The Supreme Court heard arguments Monday in a lawsuit challenging whether investors have a legal case if a securities registration statement contains opinions that could be considered misleading.
Section 11 of the Securities Act of 1933 creates a cause of action when a registration statement contains misleading or omitted facts, but does not require proof of wrongdoing. In Omnicare Inc. vs. Laborers District Council Construction Industry Pension Fund et al., the 6th U.S. Circuit Court of Appeals said the pension fund had a case, but Omnicare petitioned the Supreme Court to weigh in on what plaintiffs have to plead and prove when filing such cases.
After reaching settlements resolving allegations of kickbacks, the pharmaceutical services firm was sued by the pension fund, which claimed Omnicare misled investors in its registration statement for an initial public offering. Since then, lower courts have disagreed on whether such statements are challengeable facts or simply subjective opinions.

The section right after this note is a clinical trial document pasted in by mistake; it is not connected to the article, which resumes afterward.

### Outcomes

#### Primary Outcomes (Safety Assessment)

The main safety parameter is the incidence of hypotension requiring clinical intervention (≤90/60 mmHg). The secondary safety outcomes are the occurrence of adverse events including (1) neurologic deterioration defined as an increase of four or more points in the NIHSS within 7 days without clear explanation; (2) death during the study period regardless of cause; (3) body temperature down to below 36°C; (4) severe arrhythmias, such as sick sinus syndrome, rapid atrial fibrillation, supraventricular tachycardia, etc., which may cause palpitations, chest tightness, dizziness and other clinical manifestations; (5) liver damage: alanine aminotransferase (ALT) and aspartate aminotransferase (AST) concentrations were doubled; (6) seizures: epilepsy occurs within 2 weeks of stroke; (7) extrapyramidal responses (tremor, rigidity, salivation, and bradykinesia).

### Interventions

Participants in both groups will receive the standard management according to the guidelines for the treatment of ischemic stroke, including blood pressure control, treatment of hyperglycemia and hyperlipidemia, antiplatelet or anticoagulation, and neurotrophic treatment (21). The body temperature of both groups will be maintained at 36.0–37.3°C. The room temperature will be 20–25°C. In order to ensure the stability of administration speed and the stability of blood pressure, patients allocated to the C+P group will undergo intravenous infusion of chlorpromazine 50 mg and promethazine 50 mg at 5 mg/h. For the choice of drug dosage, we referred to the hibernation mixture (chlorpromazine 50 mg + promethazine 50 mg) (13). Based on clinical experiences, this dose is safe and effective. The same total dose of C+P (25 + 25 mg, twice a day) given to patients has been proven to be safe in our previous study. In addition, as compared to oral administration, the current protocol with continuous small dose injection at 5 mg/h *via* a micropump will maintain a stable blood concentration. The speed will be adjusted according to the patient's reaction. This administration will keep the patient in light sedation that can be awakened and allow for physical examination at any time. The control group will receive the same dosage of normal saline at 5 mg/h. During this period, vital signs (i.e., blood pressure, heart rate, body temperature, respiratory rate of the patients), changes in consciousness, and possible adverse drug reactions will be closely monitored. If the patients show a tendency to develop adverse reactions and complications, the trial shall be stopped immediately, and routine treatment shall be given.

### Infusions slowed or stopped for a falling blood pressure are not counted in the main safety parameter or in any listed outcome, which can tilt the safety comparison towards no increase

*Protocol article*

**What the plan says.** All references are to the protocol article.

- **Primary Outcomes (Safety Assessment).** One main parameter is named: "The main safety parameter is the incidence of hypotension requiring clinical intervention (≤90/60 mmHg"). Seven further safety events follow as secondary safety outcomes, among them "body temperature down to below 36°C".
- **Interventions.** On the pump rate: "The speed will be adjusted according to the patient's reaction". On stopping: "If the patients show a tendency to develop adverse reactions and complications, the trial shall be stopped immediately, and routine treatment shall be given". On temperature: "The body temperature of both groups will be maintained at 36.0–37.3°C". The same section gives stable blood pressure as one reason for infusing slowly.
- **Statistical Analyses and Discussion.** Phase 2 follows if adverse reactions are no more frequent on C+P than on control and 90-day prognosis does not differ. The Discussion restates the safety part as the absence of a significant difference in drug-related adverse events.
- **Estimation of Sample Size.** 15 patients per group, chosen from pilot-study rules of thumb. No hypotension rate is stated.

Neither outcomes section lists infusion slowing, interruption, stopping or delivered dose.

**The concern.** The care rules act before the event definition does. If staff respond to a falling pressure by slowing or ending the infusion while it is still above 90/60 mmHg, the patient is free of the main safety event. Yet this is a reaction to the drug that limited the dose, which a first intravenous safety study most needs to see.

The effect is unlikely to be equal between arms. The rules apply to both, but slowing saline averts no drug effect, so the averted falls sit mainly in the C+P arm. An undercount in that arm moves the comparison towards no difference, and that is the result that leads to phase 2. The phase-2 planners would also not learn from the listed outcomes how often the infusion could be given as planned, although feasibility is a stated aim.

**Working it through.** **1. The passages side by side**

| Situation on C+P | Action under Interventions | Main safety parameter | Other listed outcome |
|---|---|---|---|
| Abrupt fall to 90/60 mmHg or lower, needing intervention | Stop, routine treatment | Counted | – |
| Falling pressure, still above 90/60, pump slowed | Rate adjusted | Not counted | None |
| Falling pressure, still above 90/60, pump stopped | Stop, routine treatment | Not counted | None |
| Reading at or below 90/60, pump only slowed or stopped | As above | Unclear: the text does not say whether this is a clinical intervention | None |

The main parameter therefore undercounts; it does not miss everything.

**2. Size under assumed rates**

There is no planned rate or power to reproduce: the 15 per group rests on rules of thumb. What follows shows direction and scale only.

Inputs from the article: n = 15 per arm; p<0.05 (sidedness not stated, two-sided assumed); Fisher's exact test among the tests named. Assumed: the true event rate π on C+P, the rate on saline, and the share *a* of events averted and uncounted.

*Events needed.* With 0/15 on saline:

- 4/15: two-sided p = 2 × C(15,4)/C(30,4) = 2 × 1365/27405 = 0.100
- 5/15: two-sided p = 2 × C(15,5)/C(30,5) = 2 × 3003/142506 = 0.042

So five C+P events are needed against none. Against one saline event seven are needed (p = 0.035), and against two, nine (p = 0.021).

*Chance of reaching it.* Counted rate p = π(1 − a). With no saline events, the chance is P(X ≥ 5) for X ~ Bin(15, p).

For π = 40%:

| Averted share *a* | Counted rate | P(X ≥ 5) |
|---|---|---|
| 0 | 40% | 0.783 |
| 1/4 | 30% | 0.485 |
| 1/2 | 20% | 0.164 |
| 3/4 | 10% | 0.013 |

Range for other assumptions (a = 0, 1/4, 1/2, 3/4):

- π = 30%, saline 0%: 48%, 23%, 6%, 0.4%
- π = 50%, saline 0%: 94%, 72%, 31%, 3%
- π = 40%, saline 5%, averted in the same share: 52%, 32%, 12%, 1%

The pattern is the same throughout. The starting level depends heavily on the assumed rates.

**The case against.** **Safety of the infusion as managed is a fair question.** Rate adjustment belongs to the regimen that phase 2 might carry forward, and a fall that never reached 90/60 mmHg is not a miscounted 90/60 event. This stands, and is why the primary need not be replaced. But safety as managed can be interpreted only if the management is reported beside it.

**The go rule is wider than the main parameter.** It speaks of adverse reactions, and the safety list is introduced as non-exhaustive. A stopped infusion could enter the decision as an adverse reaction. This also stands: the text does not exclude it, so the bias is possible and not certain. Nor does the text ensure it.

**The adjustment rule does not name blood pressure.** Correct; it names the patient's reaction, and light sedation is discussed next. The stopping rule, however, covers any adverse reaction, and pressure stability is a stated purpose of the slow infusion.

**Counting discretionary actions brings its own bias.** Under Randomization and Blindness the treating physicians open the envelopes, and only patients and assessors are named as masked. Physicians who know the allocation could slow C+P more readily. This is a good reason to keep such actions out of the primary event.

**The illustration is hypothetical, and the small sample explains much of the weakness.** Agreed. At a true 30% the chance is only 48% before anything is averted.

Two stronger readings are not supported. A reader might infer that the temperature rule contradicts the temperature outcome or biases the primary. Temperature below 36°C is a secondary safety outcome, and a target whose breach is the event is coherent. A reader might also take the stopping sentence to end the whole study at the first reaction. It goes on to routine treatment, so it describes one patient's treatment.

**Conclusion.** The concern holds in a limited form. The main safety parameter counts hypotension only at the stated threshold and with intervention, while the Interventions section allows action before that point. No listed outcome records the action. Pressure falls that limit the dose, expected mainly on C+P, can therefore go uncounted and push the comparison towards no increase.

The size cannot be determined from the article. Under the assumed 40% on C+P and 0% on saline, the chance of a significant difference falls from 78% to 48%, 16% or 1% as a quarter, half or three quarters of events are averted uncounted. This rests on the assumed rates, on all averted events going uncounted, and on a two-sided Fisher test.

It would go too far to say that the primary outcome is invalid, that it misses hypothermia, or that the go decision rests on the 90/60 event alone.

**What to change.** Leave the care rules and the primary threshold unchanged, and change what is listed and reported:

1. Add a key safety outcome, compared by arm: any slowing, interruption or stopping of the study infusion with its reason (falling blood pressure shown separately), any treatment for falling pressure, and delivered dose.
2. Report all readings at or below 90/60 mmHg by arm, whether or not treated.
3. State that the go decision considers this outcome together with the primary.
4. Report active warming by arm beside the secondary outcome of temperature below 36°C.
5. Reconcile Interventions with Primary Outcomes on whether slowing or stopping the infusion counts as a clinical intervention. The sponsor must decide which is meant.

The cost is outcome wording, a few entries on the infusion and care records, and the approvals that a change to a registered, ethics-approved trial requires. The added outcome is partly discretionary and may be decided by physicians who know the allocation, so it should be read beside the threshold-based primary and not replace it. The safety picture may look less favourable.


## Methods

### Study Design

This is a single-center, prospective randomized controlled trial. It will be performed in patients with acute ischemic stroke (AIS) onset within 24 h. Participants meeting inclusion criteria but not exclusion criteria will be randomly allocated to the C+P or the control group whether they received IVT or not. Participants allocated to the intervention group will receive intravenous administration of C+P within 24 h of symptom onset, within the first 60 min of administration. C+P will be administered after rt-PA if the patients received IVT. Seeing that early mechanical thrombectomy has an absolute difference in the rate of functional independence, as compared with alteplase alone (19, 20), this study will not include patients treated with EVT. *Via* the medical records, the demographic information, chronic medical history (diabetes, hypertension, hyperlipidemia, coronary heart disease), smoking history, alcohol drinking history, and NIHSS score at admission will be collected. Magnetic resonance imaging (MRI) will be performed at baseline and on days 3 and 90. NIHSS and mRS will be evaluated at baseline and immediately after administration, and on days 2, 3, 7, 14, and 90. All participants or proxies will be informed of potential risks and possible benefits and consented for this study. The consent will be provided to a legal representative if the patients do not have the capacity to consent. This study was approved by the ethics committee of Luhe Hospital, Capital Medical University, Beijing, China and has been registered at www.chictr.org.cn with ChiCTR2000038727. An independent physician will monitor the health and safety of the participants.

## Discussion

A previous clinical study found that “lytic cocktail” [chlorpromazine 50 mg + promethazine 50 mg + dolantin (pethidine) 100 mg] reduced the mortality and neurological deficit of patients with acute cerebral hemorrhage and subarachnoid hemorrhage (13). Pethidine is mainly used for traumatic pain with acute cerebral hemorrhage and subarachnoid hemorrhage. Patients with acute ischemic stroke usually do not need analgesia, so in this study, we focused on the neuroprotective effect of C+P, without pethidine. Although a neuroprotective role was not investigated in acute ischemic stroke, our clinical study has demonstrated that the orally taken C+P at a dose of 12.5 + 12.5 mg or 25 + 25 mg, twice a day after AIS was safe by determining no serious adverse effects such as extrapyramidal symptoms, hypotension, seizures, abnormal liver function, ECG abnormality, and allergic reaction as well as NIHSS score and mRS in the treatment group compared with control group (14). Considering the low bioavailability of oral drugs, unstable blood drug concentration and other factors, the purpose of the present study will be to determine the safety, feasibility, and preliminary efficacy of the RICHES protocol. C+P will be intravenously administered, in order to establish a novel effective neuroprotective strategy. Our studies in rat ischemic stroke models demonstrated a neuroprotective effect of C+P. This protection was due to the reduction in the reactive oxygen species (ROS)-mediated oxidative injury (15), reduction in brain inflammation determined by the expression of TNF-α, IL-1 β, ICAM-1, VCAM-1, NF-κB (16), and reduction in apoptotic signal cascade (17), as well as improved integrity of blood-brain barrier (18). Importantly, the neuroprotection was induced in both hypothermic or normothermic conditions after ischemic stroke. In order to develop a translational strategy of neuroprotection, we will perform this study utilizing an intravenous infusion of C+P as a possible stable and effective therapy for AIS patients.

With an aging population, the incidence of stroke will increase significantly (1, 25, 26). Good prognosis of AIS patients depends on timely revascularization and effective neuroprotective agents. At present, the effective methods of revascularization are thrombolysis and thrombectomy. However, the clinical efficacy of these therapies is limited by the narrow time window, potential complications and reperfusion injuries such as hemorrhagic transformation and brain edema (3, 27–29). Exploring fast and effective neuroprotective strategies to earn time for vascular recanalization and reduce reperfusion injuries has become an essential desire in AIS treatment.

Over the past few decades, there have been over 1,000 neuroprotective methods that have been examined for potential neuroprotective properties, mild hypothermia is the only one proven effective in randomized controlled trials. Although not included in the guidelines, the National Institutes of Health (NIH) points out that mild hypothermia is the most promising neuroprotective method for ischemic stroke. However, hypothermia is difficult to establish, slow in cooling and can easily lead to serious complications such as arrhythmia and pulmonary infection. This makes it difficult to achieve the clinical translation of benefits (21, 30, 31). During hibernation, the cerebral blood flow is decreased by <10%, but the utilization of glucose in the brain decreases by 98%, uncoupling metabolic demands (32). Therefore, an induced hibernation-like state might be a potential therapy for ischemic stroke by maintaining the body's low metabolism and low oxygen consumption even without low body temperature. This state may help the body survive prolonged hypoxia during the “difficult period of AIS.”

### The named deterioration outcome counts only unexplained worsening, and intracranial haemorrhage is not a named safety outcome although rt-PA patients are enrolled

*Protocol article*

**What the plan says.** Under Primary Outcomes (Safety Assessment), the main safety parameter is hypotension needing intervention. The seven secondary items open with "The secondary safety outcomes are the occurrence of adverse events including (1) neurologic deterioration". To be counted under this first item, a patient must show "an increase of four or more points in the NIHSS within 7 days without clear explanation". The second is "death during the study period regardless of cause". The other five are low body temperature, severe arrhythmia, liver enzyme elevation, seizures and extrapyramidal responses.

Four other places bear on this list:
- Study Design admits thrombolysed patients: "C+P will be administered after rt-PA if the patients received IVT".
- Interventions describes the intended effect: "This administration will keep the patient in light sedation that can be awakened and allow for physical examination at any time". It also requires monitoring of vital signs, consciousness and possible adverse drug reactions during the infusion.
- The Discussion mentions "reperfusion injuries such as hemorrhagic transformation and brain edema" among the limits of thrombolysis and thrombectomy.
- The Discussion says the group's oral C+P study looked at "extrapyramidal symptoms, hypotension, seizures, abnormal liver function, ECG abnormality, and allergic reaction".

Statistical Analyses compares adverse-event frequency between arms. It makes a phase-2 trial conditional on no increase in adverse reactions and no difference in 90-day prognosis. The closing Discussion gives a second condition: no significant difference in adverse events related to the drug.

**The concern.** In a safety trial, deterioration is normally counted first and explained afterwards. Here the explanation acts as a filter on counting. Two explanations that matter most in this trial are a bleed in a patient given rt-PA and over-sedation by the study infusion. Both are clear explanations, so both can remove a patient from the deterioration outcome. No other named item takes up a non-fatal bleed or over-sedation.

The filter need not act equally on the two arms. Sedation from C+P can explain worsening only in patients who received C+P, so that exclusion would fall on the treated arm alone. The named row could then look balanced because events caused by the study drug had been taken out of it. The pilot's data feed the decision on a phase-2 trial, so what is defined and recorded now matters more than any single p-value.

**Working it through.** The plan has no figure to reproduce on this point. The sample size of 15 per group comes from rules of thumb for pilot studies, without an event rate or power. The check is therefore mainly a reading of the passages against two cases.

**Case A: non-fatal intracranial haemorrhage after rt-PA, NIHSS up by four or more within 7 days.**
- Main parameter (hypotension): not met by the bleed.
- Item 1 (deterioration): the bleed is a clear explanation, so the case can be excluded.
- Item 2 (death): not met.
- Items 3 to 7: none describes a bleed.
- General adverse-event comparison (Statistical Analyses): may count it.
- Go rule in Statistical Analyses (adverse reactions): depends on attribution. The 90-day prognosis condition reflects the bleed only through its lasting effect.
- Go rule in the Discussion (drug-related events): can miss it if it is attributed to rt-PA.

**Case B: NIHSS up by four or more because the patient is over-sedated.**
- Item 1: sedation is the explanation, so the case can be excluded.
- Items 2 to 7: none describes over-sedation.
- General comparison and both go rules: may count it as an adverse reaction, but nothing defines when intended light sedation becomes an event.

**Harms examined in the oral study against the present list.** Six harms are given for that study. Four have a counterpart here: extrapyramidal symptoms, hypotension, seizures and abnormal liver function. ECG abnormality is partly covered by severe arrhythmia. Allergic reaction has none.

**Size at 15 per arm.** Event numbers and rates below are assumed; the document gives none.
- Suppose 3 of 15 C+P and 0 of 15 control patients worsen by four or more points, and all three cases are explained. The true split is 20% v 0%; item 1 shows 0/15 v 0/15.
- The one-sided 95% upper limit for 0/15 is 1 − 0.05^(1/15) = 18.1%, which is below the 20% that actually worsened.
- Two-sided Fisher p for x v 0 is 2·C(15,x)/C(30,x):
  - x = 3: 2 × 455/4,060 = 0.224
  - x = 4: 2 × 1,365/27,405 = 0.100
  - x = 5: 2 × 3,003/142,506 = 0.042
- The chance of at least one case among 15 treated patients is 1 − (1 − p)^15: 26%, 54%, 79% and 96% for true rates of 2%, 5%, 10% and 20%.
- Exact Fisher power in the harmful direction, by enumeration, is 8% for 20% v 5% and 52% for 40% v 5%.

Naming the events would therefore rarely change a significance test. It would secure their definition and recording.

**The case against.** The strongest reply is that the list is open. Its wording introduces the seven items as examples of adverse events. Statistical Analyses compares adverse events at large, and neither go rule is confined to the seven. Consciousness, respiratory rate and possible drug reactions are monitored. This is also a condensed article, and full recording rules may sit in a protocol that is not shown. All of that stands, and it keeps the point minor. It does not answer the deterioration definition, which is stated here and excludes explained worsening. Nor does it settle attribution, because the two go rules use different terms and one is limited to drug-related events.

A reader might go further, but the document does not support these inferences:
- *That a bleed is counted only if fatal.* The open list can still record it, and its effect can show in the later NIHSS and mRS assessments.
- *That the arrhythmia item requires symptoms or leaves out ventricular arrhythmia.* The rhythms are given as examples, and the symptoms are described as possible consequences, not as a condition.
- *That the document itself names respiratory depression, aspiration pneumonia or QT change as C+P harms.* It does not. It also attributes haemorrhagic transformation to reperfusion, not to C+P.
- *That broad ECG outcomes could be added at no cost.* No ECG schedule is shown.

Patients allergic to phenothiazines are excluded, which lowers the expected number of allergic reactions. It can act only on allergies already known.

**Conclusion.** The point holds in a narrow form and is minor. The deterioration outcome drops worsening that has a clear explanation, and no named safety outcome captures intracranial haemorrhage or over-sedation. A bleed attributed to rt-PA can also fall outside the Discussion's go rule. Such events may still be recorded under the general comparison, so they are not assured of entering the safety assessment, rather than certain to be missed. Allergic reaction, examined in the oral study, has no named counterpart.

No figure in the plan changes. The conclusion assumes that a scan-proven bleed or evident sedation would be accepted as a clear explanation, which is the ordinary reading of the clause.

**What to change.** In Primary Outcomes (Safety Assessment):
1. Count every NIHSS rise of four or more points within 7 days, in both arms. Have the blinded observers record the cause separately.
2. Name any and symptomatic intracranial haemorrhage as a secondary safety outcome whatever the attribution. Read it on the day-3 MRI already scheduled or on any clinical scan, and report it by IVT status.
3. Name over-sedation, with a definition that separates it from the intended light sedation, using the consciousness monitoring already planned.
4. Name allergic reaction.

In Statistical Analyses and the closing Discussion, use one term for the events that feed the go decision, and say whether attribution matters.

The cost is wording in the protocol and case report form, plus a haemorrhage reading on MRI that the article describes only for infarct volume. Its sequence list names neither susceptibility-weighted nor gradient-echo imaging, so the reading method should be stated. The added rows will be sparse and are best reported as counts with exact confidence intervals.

The decision, which is expected in early 2015, is being closely watched by securities issuers, because “it makes Section 11 a particularly powerful weapon to brandish,” said Josh Yount, a partner in the law firm Mayer Brown.
“The issue is whether an honestly stated belief can be the basis” for legal action, said attorney Joseph Palmore with Morrison & Foerster. “That kind of second-guessing is a concern to issuers.”
Several justices appeared to support the government’s argument presented to the court by Nicole Saharsky, assistant to the solicitor general, that “the answer lies in the middle.” While a plaintiff has the burden to prove that facts were omitted in such statements, “Congress did not limit liability to statements that are literally true or false,” she said.